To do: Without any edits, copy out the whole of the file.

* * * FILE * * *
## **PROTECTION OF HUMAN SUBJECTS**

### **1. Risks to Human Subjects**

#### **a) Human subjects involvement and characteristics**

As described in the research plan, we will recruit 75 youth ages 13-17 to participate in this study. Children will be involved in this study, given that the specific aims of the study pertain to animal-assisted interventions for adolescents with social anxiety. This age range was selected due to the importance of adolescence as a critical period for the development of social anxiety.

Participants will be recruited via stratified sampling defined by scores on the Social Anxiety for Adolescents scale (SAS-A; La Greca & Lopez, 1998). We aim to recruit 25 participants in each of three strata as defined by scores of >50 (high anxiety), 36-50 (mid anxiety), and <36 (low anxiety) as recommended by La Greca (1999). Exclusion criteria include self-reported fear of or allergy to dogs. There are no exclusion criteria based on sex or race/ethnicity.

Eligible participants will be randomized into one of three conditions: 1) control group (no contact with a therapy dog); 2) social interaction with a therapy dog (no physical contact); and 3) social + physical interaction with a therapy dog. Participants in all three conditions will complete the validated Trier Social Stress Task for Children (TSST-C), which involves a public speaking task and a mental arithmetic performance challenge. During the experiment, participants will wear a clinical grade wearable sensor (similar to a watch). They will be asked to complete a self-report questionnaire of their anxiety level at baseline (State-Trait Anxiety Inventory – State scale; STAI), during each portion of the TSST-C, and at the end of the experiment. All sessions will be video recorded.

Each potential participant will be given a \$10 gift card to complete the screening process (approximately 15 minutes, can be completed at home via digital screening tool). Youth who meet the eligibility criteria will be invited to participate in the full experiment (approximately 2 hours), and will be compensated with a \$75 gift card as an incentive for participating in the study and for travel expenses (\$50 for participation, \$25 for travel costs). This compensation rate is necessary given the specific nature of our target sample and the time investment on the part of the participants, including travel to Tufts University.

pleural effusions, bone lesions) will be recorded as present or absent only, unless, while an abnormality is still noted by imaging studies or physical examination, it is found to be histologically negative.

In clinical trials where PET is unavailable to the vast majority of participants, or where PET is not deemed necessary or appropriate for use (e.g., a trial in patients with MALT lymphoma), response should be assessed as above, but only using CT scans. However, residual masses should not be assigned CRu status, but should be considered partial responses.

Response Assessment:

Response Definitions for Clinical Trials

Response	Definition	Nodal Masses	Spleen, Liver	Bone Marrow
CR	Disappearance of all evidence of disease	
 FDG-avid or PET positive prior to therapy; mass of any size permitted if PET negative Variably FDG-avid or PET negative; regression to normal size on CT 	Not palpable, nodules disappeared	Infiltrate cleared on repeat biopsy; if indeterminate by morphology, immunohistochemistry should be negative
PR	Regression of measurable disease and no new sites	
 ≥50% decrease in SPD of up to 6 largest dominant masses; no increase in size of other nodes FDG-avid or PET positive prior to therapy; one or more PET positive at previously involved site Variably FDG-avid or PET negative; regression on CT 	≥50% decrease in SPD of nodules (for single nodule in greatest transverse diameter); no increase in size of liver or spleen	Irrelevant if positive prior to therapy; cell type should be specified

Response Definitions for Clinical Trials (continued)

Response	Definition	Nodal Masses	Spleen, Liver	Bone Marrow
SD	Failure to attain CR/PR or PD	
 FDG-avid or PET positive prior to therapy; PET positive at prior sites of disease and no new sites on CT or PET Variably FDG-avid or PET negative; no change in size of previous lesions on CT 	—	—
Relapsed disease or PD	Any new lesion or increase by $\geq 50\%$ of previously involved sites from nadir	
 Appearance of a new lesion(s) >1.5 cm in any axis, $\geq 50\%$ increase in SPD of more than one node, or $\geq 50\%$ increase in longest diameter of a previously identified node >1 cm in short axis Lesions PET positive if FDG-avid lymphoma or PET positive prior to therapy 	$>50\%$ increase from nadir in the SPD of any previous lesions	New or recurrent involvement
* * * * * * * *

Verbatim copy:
## **PROTECTION OF HUMAN SUBJECTS**

### **1. Risks to Human Subjects**

#### **a) Human subjects involvement and characteristics**

As described in the research plan, we will recruit 75 youth ages 13-17 to participate in this study. Children will be involved in this study, given that the specific aims of the study pertain to animal-assisted interventions for adolescents with social anxiety. This age range was selected due to the importance of adolescence as a critical period for the development of social anxiety.

Participants will be recruited via stratified sampling defined by scores on the Social Anxiety for Adolescents scale (SAS-A; La Greca & Lopez, 1998). We aim to recruit 25 participants in each of three strata as defined by scores of >50 (high anxiety), 36-50 (mid anxiety), and <36 (low anxiety) as recommended by La Greca (1999). Exclusion criteria include self-reported fear of or allergy to dogs. There are no exclusion criteria based on sex or race/ethnicity.

Eligible participants will be randomized into one of three conditions: 1) control group (no contact with a therapy dog); 2) social interaction with a therapy dog (no physical contact); and 3) social + physical interaction with a therapy dog. Participants in all three conditions will complete the validated Trier Social Stress Task for Children (TSST-C), which involves a public speaking task and a mental arithmetic performance challenge. During the experiment, participants will wear a clinical grade wearable sensor (similar to a watch). They will be asked to complete a self-report questionnaire of their anxiety level at baseline (State-Trait Anxiety Inventory – State scale; STAI), during each portion of the TSST-C, and at the end of the experiment. All sessions will be video recorded.

Each potential participant will be given a \$10 gift card to complete the screening process (approximately 15 minutes, can be completed at home via digital screening tool). Youth who meet the eligibility criteria will be invited to participate in the full experiment (approximately 2 hours), and will be compensated with a \$75 gift card as an incentive for participating in the study and for travel expenses (\$50 for participation, \$25 for travel costs). This compensation rate is necessary given the specific nature of our target sample and the time investment on the part of the participants, including travel to Tufts University.

pleural effusions, bone lesions) will be recorded as present or absent only, unless, while an abnormality is still noted by imaging studies or physical examination, it is found to be histologically negative.

In clinical trials where PET is unavailable to the vast majority of participants, or where PET is not deemed necessary or appropriate for use (e.g., a trial in patients with MALT lymphoma), response should be assessed as above, but only using CT scans. However, residual masses should not be assigned CRu status, but should be considered partial responses.

Response Assessment:

Response Definitions for Clinical Trials

Response	Definition	Nodal Masses	Spleen, Liver	Bone Marrow
CR	Disappearance of all evidence of disease	
 FDG-avid or PET positive prior to therapy; mass of any size permitted if PET negative Variably FDG-avid or PET negative; regression to normal size on CT 	Not palpable, nodules disappeared	Infiltrate cleared on repeat biopsy; if indeterminate by morphology, immunohistochemistry should be negative
PR	Regression of measurable disease and no new sites	
 ≥50% decrease in SPD of up to 6 largest dominant masses; no increase in size of other nodes FDG-avid or PET positive prior to therapy; one or more PET positive at previously involved site Variably FDG-avid or PET negative; regression on CT 	≥50% decrease in SPD of nodules (for single nodule in greatest transverse diameter); no increase in size of liver or spleen	Irrelevant if positive prior to therapy; cell type should be specified

Response Definitions for Clinical Trials (continued)

Response	Definition	Nodal Masses	Spleen, Liver	Bone Marrow
SD	Failure to attain CR/PR or PD	
 FDG-avid or PET positive prior to therapy; PET positive at prior sites of disease and no new sites on CT or PET Variably FDG-avid or PET negative; no change in size of previous lesions on CT 	—	—
Relapsed disease or PD	Any new lesion or increase by $\geq 50\%$ of previously involved sites from nadir	
 Appearance of a new lesion(s) >1.5 cm in any axis, $\geq 50\%$ increase in SPD of more than one node, or $\geq 50\%$ increase in longest diameter of a previously identified node >1 cm in short axis Lesions PET positive if FDG-avid lymphoma or PET positive prior to therapy 	$>50\%$ increase from nadir in the SPD of any previous lesions	New or recurrent involvement